Like most observers, I was surprised that Rafael Soriano accepted the Braves’ offer of arbitration last night. Soriano’s agent Peter Greenberg seems to have indicated to the Braves that he doesn’t expect his client to pitch for the crowded Braves bullpen, but to be traded.
“If they accept arbitration, I don’t think they’ll be in a role that they’ll be excited about, based on what they did last year,” Wren said. “I would anticipate them coming to us and asking us to trade them once the market develops and goes forward.”
This decision appears to indicate that Soriano is a risk-taker. Soriano is likely worth about what he would get in an arbitration hearing, but he’ll lose out on a multi-year deal that he could sign as a free agent. And, it seems unlikely that the Braves and Soriano will agree to a long-term deal. He’ll get a big payday this year, then head out for free agency next year.
But, I wonder if there might be another explanation. Soriano is a Type A free agent, which means that any team that signs him would likely have to give up its first-round pick to the Braves. This compensation cuts into the salary that his signing team might be willing to pay him, depending on how the signing team values the Braves’ draft pick. The solution is to unbundle the pick from the player. Should the Braves trade Soriano, there is no lost-free-agent compensation. Since Soriano will likely be worth about what he will get in arbitration, no team will be willing to give up much for him. We’re talking a minor prospect instead of a first-round talent. Soriano then reaps his full value for next year.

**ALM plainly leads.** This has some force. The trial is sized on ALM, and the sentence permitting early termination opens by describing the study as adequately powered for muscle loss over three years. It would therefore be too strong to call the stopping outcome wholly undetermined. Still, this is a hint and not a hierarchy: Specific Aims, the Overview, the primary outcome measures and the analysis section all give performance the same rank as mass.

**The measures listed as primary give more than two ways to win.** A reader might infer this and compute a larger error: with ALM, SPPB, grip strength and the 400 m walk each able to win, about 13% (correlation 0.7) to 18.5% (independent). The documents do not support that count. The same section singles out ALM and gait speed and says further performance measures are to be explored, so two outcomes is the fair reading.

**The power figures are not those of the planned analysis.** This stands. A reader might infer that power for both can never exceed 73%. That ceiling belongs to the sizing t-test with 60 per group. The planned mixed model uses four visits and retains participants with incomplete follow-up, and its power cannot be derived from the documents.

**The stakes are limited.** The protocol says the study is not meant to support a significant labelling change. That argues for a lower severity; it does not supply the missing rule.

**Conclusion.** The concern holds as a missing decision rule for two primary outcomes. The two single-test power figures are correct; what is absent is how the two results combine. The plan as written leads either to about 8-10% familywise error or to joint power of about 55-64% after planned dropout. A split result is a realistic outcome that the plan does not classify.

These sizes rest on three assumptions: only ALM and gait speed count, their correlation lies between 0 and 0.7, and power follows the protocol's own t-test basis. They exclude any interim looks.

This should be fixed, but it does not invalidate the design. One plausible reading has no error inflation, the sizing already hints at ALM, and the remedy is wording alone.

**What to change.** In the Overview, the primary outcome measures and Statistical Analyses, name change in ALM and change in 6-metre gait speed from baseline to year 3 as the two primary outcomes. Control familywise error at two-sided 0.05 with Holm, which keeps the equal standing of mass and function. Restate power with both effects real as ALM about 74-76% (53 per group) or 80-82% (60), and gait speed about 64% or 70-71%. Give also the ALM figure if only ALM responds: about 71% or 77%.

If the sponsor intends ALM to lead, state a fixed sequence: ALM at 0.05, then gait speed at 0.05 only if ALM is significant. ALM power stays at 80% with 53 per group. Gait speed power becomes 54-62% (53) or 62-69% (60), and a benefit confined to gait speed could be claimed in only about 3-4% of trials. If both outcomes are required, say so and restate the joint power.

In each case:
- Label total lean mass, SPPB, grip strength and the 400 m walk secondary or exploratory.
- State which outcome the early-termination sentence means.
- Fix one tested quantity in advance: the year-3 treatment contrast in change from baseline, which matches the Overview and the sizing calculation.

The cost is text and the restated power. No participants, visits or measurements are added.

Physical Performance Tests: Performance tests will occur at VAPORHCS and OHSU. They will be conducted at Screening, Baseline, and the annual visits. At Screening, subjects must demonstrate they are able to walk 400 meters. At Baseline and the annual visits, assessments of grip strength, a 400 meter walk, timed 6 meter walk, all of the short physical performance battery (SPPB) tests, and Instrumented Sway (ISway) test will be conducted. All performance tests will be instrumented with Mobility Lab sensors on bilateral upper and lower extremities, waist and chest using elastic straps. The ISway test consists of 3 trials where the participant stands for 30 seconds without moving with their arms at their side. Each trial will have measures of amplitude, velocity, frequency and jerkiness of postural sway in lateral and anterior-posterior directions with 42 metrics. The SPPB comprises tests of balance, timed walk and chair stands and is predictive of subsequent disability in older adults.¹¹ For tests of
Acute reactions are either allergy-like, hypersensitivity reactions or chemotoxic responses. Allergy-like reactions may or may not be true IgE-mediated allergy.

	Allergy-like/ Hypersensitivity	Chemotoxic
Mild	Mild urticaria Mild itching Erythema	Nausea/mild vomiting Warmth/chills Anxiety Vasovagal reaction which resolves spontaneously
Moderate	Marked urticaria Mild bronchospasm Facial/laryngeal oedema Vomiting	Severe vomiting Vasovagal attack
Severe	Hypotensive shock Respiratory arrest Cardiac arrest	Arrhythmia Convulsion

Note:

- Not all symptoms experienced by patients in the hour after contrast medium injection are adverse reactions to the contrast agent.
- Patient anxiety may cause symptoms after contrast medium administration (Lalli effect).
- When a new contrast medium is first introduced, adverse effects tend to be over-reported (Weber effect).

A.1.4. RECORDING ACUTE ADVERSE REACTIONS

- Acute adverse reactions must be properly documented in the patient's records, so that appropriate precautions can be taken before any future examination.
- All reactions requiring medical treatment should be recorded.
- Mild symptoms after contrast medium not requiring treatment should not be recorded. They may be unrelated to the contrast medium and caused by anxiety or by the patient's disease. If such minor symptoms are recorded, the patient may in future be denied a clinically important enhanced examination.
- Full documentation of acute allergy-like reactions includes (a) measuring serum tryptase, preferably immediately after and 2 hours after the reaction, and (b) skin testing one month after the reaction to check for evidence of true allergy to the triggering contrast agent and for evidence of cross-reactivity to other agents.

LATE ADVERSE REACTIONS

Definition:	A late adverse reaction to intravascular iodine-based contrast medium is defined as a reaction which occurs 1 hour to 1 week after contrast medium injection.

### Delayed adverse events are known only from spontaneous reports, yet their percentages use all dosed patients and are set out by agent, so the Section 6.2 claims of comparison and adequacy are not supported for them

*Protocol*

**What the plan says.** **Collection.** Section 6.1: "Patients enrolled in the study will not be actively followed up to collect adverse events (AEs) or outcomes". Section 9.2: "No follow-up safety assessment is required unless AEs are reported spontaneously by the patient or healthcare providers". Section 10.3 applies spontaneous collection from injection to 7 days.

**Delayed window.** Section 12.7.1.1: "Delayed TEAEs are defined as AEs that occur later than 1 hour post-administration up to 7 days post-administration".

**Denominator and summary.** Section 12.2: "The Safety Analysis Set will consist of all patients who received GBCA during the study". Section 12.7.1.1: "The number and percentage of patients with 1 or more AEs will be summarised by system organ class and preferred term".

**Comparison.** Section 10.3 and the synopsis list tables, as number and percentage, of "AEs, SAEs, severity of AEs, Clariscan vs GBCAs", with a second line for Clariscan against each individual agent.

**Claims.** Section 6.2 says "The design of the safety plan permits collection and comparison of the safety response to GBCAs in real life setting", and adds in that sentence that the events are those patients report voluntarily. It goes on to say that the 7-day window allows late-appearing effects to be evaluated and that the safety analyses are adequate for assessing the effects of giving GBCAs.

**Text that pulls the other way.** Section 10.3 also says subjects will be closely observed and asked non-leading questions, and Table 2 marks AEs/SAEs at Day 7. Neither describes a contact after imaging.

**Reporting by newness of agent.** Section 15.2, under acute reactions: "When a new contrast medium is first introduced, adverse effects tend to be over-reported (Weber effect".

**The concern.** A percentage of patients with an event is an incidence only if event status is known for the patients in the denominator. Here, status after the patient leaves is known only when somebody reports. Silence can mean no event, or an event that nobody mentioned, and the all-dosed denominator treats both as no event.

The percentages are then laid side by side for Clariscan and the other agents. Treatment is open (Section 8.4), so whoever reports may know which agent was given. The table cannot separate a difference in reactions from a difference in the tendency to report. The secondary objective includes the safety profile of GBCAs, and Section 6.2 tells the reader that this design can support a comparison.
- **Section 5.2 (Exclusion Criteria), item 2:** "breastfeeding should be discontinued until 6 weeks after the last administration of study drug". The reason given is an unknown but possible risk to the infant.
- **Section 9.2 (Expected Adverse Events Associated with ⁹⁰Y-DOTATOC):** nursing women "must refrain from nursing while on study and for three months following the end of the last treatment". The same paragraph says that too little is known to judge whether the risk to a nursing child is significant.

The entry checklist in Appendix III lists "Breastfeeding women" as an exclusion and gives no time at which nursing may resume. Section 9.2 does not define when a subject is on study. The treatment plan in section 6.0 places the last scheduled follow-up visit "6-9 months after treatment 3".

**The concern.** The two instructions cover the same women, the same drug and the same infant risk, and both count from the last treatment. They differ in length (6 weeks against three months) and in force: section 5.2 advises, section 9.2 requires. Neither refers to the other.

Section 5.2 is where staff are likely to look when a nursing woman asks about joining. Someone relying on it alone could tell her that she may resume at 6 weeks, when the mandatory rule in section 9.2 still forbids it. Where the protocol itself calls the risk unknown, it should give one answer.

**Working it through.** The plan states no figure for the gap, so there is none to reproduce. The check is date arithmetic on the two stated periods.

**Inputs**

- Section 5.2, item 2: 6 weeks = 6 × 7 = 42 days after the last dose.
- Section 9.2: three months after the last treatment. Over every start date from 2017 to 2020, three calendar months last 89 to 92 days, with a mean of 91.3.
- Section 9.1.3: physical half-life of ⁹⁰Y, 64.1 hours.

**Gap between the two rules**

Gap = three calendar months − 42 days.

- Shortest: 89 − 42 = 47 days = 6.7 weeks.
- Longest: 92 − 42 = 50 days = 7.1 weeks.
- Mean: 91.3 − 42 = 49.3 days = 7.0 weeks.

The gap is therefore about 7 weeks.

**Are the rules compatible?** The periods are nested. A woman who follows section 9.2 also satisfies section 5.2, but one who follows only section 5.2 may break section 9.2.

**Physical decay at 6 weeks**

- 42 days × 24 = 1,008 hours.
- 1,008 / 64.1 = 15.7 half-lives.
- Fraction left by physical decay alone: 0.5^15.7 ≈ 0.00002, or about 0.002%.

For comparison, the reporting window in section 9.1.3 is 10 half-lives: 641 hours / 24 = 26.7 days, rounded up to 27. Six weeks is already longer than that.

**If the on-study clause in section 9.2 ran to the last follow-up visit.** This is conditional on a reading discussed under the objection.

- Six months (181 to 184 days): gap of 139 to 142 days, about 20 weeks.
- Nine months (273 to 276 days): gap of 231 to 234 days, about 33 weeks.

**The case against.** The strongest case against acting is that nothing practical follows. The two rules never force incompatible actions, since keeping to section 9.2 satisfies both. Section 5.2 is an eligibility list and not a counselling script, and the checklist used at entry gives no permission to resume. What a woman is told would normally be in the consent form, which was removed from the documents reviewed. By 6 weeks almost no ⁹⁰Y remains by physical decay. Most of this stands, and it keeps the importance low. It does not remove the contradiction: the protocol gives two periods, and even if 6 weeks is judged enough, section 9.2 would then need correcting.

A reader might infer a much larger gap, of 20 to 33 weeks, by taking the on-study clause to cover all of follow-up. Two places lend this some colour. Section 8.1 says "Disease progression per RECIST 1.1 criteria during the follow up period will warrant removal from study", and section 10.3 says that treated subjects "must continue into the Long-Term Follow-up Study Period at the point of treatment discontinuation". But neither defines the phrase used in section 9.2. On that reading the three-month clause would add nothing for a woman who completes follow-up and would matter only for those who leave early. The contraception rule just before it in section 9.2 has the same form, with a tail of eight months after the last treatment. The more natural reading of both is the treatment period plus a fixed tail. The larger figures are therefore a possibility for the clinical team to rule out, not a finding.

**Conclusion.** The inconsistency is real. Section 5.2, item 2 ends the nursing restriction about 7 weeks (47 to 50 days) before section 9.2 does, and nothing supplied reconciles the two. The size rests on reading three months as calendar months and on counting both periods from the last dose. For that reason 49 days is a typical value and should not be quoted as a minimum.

The next step is to approve a trade. After the trade goes down, Soriano can approach his new team to discuss a long-term deal to guarantee security without even throwing a pitch in 2010. Maybe the Braves can capture some of that value in prospects, given that they know this is a possibility, but Soriano really holds all the cards. Reports are (though it’s not clear to me where this is in the CBA) that Soriano must approve any trades before June 15. Plus, he can always threaten not to sign a long-run deal with his new team; thus, teams aren’t going to be willing give up much more than what he’s worth on a one-year deal.
Now, this is all hypothetical justification after the fact, but I have to say that upon reflection this is making a little more sense. The end result is that Soriano gets his full value for next season and possibly a long-term deal similar to what he would have gotten as a free agent; all without having draft-pick compensation sap some of his worth. I wouldn’t be surprised if Peter Greenberg attracts some new clients if he pulls this off. Oh, and draft-pick compensation will certainly be going away in the next CBA.